By Rachel Gross
Wednesday may have been the more eventful day of the University of California’s Board of Regents Meeting — marked by several hundred student protesters, arrests and pepper-spraying by police — but the meat of the meeting’s decisions came on Thursday.
The Regents, meeting at UC’s Mission Bay campus in San Francisco, increased student fees for the fourth time in three years. On UC President Mark Yudof’s recommendation, the Regents raised student fees 8%. Starting next fall, students will pay $11,124 in fees each semester — up $828 from this year.
The fee hike is expected to raise $116 million in revenue, which will go toward what the university projects will be a more than one-billion-dollar funding gap for 2011-12. That gap includes unfunded over-enrollments and re-starting university contributions to the UC pension plan, according to Patrick Lenz, the university’s Vice President for the Budget.
But as witnessed by Wednesday’s outrage, when 13 protesters were arrested, the decision did not go without debate. “Shame on us” for raising fees without looking at other financial options, said Regent Eddie Island during the discussion preceding the vote. “I’m disappointed that when we are faced with tough decisions to make, we only get one choice.”
In the five years Island has been on the board, student fees have risen more than 50%. The Regents had discussed alternative ways to raise funding on Wednesday, including increasing the proportion of out-of-state students who attend the university, further tightening operations and seeking more private funds, according to The Chronicle.
Regent Paul Wachter called the fee situation “heartbreaking,” while Regent George Marcus echoed the shared sentiment that “No one here likes this.” Nevertheless, it had to be done, said Marcus, who initially came to the meeting planning to vote down the increase but was convinced by the time he voted that the move was financially necessary. The final vote was 15-to-5.
Traditionally, middle-class undergraduates have borne the brunt of rising fees. But while the university counts 181,000 undergrads across nine campuses, graduate students may be especially hard-hit this year. At the meeting, Latisha Chisholm-Duper, a student and the Graduate Assembly Chair of UC Berkeley’s School of Social Welfare, spoke on behalf of her campus against the continuance of a $4,000 professional fee — on top of the overall increase — instituted for social welfare graduate students last year.
“It’s outrageous,” she said. “We’re only going to make $40,000 when we get out of here, and the cost of the two-year program is $80,000. We’re trained to support the most vulnerable part of the population — and now we’re not going to be able to afford to do that.” Regents voted at the meeting to uphold professional fees for multiple campuses.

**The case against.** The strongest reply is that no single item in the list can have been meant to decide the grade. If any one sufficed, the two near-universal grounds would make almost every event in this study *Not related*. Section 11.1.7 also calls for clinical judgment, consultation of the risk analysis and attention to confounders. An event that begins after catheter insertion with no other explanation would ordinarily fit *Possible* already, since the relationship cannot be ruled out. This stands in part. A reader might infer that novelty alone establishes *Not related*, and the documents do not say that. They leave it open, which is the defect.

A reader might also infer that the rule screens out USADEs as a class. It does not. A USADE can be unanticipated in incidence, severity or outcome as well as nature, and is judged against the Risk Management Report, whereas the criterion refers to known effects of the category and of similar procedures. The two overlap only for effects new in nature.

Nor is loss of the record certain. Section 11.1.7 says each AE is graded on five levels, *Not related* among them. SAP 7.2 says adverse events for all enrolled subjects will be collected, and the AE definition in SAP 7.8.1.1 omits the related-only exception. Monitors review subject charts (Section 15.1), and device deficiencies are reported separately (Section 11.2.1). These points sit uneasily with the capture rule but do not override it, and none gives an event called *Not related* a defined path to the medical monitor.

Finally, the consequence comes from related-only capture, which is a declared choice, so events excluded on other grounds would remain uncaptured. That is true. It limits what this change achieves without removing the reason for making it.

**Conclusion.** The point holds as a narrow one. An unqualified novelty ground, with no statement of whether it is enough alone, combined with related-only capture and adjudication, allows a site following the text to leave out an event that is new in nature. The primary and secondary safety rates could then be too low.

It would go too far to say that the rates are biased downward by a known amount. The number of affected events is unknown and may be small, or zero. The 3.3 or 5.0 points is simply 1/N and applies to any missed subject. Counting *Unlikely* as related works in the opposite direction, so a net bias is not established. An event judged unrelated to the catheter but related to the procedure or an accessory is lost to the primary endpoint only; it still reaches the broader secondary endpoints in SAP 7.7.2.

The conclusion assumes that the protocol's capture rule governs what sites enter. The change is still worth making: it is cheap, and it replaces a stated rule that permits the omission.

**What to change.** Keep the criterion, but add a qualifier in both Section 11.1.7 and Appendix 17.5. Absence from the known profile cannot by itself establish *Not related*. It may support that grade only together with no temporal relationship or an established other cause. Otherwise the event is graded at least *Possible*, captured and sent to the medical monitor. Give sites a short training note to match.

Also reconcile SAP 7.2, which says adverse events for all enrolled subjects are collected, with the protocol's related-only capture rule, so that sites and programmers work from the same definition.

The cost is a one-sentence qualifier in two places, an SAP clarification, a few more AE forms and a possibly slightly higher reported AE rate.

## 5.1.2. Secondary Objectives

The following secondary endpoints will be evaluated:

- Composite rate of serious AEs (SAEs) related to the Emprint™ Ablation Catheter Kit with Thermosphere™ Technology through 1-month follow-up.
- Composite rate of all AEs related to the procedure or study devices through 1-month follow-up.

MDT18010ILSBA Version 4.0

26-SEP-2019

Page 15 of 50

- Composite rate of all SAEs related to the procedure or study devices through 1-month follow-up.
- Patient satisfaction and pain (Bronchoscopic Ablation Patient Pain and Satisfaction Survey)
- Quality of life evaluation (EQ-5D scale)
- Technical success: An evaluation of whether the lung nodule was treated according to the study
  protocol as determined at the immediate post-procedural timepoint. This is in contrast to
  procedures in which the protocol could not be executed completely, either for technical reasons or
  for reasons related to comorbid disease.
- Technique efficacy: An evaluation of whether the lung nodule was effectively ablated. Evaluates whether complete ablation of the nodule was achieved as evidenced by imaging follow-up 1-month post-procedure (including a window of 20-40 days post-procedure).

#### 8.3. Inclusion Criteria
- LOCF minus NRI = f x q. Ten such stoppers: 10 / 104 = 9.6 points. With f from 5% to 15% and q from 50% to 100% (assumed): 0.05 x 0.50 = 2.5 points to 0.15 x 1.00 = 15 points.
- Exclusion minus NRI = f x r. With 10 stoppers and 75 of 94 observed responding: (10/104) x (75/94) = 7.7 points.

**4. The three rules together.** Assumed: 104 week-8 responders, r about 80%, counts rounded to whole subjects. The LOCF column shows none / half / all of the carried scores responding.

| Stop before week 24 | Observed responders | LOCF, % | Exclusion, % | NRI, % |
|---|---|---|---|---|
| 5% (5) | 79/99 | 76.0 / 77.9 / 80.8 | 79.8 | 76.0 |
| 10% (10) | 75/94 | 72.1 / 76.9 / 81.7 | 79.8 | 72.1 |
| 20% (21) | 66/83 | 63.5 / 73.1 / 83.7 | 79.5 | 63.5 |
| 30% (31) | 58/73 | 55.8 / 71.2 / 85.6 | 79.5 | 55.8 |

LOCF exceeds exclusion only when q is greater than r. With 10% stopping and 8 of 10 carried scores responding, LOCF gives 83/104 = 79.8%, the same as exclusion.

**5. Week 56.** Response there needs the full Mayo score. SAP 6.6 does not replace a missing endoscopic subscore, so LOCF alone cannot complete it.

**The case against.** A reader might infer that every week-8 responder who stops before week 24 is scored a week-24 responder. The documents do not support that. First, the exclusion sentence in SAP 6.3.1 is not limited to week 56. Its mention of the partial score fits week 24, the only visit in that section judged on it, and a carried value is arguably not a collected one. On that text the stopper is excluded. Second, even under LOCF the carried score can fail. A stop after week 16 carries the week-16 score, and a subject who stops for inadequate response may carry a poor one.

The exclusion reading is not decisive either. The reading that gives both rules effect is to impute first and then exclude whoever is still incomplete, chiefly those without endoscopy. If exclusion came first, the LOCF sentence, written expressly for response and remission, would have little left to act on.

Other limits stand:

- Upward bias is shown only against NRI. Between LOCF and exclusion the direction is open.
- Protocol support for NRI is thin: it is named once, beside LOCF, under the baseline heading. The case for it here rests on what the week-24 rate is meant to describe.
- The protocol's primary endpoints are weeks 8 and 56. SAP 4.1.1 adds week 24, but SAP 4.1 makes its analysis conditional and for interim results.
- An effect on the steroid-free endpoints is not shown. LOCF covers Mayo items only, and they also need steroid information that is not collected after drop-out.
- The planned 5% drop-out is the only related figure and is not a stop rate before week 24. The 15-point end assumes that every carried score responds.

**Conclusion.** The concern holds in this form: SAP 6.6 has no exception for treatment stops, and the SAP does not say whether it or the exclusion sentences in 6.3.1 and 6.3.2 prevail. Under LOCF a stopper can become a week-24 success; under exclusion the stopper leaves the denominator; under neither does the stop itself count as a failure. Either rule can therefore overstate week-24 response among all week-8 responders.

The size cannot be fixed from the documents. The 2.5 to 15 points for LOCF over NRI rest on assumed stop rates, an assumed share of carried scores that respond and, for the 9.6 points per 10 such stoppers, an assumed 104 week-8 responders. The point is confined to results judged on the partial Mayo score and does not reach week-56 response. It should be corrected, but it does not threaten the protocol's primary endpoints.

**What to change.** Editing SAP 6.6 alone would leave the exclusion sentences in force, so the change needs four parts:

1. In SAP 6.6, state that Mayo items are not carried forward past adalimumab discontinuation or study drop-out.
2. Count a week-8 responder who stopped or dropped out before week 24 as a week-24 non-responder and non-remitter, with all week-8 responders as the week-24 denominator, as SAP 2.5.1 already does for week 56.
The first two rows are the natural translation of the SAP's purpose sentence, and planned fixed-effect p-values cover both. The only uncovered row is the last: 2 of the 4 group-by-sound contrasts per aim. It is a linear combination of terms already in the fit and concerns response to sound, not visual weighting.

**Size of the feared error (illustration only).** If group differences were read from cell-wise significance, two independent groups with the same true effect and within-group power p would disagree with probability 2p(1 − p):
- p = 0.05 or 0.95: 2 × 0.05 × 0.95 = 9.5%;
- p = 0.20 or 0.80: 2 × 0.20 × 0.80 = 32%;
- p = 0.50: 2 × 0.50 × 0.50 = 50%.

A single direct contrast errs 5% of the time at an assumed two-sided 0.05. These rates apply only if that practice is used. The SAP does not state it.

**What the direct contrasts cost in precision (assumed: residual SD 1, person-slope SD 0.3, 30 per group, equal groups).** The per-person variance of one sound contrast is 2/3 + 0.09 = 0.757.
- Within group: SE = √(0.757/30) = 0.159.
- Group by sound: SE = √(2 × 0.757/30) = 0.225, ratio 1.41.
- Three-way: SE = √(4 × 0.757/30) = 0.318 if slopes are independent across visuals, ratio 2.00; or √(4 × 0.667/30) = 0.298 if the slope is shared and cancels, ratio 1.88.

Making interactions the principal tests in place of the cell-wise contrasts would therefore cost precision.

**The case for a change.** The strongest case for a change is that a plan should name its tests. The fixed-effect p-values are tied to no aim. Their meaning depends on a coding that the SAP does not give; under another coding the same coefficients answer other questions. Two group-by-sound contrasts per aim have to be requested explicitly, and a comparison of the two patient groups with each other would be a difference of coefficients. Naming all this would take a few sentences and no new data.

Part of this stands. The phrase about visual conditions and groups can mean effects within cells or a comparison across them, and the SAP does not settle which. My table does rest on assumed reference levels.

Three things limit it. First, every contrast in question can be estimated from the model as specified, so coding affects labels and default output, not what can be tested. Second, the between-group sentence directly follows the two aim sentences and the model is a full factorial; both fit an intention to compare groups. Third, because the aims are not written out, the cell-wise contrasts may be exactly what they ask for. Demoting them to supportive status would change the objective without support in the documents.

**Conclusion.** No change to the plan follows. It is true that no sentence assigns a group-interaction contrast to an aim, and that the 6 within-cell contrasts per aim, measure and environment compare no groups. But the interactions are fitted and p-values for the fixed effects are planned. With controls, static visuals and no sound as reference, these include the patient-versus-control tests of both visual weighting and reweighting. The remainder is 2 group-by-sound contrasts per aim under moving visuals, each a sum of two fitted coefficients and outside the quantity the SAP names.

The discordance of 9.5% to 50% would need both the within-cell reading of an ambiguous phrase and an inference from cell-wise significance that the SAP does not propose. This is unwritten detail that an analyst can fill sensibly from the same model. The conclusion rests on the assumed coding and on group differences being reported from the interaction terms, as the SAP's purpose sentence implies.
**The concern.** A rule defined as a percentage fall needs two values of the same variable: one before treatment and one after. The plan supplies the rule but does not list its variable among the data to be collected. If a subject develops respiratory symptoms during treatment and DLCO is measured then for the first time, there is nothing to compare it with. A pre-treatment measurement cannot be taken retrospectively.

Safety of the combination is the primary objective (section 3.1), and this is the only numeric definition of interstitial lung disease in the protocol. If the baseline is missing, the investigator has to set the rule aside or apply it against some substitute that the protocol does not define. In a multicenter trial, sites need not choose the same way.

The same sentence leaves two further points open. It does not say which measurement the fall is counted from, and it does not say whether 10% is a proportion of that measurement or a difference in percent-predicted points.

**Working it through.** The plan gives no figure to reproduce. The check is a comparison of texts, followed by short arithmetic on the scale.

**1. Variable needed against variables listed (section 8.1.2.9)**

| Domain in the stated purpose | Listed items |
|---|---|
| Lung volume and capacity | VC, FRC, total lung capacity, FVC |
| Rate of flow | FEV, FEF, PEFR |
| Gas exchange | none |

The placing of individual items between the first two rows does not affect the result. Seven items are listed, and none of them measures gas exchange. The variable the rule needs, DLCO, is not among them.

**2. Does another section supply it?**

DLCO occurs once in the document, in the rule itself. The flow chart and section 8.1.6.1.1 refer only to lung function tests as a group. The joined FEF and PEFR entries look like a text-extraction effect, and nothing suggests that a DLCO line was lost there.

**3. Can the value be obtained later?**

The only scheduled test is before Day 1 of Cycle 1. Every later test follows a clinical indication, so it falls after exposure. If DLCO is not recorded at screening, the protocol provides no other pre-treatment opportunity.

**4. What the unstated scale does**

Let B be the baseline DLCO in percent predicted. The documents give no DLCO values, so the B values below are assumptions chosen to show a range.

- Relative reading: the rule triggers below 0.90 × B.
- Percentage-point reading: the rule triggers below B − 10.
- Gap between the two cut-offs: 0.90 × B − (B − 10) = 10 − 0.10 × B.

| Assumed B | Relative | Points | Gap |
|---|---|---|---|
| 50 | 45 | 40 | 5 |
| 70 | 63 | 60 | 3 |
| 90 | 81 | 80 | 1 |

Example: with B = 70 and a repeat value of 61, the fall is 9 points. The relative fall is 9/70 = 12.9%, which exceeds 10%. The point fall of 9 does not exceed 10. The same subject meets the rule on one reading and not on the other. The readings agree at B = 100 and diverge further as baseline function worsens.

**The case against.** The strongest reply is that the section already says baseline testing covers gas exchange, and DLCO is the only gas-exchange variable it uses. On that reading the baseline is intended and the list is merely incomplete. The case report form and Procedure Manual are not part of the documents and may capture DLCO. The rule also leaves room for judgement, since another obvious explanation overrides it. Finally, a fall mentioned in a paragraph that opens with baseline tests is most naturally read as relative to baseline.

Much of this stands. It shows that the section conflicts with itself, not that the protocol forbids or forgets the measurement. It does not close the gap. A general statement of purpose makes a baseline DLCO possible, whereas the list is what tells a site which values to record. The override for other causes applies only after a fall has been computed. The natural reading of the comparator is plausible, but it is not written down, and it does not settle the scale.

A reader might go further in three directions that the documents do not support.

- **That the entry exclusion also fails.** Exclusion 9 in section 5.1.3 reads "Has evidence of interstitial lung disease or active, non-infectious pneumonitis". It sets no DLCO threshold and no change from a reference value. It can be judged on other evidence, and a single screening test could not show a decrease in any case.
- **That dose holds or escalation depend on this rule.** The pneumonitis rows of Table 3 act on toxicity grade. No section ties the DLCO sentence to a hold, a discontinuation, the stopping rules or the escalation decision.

Yet for some students, there is a silver lining to the hikes — and its colors are blue and gold.
To compensate for the increase, Yudof’s signature Blue and Gold Opportunity Plan (proposed and approved in 2009 to cover all system-wide fees for students whose families made less than $60,000 a year) will be expanded for the second time. Now, students whose families make under $80,000 will be exempt from fees, while those whose families make between $80,000 and $120,000 will not have their fees raised for the first year of the increase.
With the expansion, only 45% of students will feel the hike, which Yudof described as a necessary move to keep the university from “tumbling toward mediocrity” in an open letter on November 8. One concern raised at the meeting was that the expansion will not help AB 540 students (those who are undocumented), who will continue to qualify for in-state tuition fees — as upheld by a California Supreme Court ruling Monday — but who are still ineligible to receive financial aid.
Yudof said at a press conference that the university intends to keep fee levels as they are, but “there are no guarantees” that fees will not be raised again next year.
As expected, the Regents also voted to change the historical language of “university education fees” — established by the Regents in 1970 — to simply “tuition.” While having no practical effect, the change is symbolically significant: it acknowledges that student tuition fees, rather than state funding, are now the major source of finances for university operations. The Daily Californian has the full story here.